Cosmological Tests of Gravity
Gravity is an essential force in the Universe, governing the dynamics of planets, stars and galaxies. The law of gravity is tested accurately at scales between 10-4m in laboratories and 1014m in the solar system. However it is untested both on small and large scales by conventional methods. The Universe we live is expanding: the size of the Universe was tiny, as small as 10-35m, in the beginning of the Universe but its size today reaches 1026m. Thus Cosmology provides a means to test the nature of gravity on both tiny and massive scales.
The standard model of cosmology assumes Einstein’s General Relativity (GR) as a theory to describe gravity on all scales. According to GR, the expansion of the Universe must be slowing down now. In 1998, astronomers made a surprising discovery that the expansion of the Universe was indeed accelerating not slowing down. This discovery was the subject of the Nobel Prize in Physics 2011. This late-time acceleration of the Universe has become the most challenging problem in theoretical physics.
Within the framework of GR, the acceleration would originate from an unknown “dark energy”. The simplest option is the cosmological constant, first introduced by Einstein. However, in order to explain the current acceleration of the Universe, the required value of the cosmological constant must be incredibly small. Alternatively, there could be no dark energy and GR itself is in error on cosmological scales. Given that the standard model of cosmology is based on a huge extrapolation of our limited knowledge of gravity (Fig.1), this discovery of the late time acceleration of the Universe may require us to revise the theory of gravity and the standard model of cosmology based on GR.
ICG researchers are developing cosmological tests of gravity and seeking solutions to the origin of the observed accelerated expansion of the Universe by challenging conventional GR. Over the next five years, a number of vast astronomical surveys of the galaxy distribution are underway, such as Dark Energy Survey (DES, 2012-2017), extended Baryon Oscillation Spectroscopic Survey (eBOSS, 2014-) and Mapping Nearby Galaxies at APO (MaNGA, 2014-). Future surveys such as ESA’s Euclid mission provide an opportunity to perform ultimate tests of gravity on the largest scales in our Universe. The ICG is one of only a few institutes in the world that have access to all these international surveys.
Recent research highlights include:
– Modified gravity models for the cosmic acceleration
Self-Accelerating Universe in Galileon Cosmology, Physical Review D, vol. 80, Issue 12, id. 121301 (2009), Fabio P. Silva, Kazuya Koyama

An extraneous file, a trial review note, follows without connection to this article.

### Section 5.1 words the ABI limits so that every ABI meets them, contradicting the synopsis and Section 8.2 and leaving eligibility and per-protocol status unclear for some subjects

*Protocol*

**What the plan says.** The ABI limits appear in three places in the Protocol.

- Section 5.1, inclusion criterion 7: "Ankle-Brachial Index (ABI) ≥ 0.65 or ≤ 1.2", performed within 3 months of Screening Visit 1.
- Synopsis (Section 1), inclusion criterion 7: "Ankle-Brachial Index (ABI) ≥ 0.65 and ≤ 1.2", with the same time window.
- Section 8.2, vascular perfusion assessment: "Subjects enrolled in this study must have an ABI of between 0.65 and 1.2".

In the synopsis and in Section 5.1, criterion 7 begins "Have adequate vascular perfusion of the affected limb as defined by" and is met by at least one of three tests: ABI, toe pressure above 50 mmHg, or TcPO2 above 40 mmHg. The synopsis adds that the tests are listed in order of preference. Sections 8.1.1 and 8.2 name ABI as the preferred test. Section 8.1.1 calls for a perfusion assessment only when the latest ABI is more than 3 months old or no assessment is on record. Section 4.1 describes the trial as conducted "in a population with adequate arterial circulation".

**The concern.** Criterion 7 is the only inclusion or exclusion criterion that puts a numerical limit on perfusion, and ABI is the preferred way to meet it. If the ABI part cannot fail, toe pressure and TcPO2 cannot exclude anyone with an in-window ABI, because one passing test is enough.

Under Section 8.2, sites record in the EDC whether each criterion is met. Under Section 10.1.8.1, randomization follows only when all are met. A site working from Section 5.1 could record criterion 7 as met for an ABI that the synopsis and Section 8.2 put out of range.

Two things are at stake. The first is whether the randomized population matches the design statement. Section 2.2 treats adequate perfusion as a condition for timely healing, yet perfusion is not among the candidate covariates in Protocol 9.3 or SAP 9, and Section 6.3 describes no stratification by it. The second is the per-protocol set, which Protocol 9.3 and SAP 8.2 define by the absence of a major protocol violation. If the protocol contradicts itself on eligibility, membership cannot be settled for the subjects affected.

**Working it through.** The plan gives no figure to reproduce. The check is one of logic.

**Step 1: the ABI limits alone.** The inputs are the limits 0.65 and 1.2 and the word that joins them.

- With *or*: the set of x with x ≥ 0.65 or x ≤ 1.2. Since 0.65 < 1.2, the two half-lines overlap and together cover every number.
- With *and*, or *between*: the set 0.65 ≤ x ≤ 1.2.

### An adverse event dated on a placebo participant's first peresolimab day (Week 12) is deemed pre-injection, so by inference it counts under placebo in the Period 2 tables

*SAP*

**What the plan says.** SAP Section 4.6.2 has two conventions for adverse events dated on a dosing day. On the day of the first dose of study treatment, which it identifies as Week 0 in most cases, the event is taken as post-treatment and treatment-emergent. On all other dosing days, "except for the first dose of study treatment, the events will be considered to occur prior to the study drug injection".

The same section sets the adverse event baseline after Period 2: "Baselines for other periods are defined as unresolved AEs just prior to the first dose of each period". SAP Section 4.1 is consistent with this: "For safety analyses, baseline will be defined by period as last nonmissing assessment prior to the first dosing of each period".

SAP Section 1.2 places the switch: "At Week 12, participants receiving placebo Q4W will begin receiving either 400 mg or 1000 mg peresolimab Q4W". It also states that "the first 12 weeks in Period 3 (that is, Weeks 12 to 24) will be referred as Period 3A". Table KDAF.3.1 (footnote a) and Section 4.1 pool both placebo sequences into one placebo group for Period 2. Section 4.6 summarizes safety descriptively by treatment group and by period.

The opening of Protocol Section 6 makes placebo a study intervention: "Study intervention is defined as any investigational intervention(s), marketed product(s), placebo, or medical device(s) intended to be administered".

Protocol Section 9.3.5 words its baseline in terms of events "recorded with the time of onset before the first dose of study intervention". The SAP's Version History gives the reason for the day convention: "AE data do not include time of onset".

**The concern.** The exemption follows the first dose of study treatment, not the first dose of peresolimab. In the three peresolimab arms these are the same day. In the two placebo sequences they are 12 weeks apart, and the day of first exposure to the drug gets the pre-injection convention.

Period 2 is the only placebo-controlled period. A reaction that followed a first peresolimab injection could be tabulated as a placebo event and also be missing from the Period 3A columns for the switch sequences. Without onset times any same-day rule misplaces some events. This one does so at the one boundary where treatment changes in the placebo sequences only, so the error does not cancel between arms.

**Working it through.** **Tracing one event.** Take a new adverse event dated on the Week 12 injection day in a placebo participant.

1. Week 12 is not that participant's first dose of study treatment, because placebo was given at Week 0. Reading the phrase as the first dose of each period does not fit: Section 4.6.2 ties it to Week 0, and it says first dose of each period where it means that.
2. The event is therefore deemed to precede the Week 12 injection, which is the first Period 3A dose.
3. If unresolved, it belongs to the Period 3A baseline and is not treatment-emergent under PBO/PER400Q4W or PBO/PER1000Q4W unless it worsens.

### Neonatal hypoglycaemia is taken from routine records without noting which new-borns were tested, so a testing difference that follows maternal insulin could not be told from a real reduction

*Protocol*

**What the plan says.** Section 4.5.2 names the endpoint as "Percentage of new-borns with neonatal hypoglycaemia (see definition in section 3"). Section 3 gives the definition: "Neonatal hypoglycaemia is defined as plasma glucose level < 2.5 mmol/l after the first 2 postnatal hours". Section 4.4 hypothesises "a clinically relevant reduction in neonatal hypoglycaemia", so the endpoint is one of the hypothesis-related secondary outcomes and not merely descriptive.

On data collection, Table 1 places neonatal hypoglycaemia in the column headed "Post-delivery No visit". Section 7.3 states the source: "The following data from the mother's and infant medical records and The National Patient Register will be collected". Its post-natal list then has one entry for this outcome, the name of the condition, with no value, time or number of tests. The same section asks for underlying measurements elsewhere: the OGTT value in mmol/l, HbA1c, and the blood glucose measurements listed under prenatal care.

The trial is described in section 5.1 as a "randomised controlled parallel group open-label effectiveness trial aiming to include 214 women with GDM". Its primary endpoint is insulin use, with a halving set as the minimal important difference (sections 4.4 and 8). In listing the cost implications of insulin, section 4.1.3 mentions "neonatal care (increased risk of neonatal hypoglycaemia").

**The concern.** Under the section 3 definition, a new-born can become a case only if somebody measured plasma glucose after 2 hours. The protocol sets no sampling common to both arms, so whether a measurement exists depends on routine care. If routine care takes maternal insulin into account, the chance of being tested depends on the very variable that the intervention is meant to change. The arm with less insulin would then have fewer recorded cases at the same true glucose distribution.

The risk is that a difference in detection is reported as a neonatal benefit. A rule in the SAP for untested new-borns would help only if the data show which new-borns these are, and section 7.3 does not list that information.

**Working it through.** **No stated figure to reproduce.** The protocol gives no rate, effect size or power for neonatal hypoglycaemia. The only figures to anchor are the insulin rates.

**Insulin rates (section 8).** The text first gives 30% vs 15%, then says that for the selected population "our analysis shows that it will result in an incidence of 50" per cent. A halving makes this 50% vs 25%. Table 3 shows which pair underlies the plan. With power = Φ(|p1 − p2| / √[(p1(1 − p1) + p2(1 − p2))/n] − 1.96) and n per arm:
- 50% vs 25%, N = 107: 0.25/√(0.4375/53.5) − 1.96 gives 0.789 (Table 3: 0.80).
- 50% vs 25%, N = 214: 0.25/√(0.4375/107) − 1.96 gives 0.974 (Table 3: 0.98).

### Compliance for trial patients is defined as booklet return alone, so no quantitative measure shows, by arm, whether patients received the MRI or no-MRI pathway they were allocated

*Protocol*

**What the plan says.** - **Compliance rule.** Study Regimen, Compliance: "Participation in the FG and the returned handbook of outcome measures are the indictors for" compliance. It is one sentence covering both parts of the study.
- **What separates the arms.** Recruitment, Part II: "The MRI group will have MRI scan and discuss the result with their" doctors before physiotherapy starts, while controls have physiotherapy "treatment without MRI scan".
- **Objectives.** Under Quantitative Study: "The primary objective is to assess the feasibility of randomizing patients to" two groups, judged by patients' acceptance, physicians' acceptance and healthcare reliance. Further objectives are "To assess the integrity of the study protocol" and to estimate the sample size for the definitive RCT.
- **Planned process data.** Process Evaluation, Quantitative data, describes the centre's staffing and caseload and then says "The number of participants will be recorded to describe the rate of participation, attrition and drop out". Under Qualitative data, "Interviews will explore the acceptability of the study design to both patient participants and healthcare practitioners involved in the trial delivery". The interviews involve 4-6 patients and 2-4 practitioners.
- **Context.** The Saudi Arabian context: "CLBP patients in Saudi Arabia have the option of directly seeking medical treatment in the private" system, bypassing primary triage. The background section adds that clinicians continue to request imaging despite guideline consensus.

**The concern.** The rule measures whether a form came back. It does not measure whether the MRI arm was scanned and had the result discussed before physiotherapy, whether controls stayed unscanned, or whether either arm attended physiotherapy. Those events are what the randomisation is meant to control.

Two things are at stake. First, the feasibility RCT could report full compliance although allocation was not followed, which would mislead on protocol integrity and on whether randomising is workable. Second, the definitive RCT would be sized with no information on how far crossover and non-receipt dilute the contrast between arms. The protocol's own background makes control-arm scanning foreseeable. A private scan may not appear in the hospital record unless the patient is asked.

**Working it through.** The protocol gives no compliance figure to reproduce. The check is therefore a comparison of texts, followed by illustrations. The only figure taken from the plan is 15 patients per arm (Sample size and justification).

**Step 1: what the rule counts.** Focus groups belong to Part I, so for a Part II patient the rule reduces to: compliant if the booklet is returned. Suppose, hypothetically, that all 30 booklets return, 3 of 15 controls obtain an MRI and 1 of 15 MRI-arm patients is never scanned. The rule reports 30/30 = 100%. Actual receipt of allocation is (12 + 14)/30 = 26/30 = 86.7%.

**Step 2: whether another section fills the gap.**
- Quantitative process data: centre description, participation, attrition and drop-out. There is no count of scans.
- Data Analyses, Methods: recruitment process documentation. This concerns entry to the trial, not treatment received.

Analytic solutions in non-linear massive gravity, Physical Review Letters, vol. 107, Issue 13, id. 131101 (2011), Kazuya Koyama, Gustavo Niz,
Strong interactions and exact solutions in non-linear massive gravity, Physical Review D, vol. 84, Issue 6, id. 064033 (2011), Kazuya Koyama, Gustavo Niz, Gianmassimo Tasinato
-General relativistic effects in the galaxy distribution
Disentangling non-Gaussianity, bias and GR effects in the galaxy distribution, Physical Review D, vol. 85, Issue 4, id. 041301 (2012), Marco Bruni, Robert Crittenden, Kazuya Koyama, Roy Maartens, Cyril Pitrou, David Wands
– Cosmological tests of gravity
Searching for modified growth patterns with tomographic surveys, Physical Review D, vol. 79, Issue 8, id. 083513 (2009), Gong-Bo Zhao, Levon Pogosian, Alessandra Silvestri, Joel Zylberberg
Probing modifications of General Relativity using current cosmological observations, Physical Review D, vol. 81, Issue 10, id. 103510 (2010), Gong-Bo Zhao, Tommaso Giannantonio, Levon Pogosian, Alessandra Silvestri, David J. Bacon, Kazuya Koyama, Robert C. Nichol, Yong-Seon Song.
Complementarity of Weak Lensing and Peculiar Velocity Measurements in Testing General Relativity, Physical Review D, vol. 84, Issue 8, id. 083523 (2011), Yong-Seon Song, Gong-Bo Zhao, David Bacon, Kazuya Koyama, Robert C Nichol, Levon Pogosian
– Non-linear structure formation in modified gravity models
Weak lensing predictions for modified gravities at non-linear scales, Monthly Notices of the Royal Astronomical Society, Volume 403, Issue 1, pp. 353-362 (2010), Emma Beynon, David J. Bacon, Kazuya Koyama
N-body Simulations for f(R) Gravity using a Self-adaptive Particle-Mesh Code, Physical Review D, vol. 83, Issue 4, id. 044007 (2011),Gong-Bo Zhao, Baojiu Li, Kazuya Koyama